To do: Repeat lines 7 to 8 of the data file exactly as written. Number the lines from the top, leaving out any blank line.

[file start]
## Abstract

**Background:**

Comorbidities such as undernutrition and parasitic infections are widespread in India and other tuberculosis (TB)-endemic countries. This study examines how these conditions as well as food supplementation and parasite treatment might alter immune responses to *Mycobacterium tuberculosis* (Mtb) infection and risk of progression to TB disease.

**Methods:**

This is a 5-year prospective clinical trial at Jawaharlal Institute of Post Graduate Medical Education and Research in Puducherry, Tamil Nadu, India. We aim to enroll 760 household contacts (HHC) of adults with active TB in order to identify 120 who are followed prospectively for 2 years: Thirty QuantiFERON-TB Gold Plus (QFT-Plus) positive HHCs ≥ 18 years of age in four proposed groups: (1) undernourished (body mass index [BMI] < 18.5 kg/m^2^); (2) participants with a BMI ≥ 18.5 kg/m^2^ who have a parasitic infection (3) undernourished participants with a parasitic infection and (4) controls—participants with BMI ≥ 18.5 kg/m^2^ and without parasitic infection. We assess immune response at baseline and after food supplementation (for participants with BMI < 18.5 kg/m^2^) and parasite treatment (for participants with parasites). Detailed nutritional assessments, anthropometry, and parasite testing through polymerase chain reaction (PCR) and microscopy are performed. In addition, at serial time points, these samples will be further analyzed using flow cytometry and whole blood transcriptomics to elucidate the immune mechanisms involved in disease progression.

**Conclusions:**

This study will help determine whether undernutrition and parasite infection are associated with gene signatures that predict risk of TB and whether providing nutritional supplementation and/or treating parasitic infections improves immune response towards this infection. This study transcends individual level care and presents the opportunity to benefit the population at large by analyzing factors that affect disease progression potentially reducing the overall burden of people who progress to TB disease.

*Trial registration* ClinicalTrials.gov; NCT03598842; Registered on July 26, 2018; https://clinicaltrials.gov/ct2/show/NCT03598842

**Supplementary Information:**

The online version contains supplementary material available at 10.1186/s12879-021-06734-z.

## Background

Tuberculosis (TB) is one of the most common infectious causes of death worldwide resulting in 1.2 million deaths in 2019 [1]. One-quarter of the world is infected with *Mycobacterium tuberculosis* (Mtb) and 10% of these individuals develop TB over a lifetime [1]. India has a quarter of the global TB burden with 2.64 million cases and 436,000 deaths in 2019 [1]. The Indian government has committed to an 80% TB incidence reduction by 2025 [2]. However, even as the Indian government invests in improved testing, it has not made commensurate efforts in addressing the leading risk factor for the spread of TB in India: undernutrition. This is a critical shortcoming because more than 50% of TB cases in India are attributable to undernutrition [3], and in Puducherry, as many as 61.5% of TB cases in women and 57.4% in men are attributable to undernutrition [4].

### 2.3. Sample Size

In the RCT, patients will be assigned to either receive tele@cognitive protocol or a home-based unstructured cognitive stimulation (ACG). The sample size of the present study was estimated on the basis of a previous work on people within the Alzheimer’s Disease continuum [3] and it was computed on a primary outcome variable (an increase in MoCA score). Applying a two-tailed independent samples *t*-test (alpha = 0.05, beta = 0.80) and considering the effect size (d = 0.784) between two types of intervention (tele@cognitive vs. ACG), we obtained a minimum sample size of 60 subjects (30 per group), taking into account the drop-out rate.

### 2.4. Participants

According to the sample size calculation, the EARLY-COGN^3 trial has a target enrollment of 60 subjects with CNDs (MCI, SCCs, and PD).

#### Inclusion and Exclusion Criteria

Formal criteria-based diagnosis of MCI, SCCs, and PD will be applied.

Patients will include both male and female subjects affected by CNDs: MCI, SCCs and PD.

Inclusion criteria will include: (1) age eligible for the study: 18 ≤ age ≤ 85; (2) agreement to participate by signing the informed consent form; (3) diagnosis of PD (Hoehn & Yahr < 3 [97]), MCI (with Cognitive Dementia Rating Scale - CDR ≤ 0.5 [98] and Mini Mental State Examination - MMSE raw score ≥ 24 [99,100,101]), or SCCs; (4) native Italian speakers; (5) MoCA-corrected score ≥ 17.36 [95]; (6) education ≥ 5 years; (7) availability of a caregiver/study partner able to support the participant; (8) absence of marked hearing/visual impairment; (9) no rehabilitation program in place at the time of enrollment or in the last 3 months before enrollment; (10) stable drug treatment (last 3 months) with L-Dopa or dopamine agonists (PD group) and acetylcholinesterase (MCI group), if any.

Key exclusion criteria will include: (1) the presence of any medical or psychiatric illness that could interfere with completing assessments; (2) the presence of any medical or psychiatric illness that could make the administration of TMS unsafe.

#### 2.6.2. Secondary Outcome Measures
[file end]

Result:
This study will help determine whether undernutrition and parasite infection are associated with gene signatures that predict risk of TB and whether providing nutritional supplementation and/or treating parasitic infections improves immune response towards this infection. This study transcends individual level care and presents the opportunity to benefit the population at large by analyzing factors that affect disease progression potentially reducing the overall burden of people who progress to TB disease.

*Trial registration* ClinicalTrials.gov; NCT03598842; Registered on July 26, 2018; https://clinicaltrials.gov/ct2/show/NCT03598842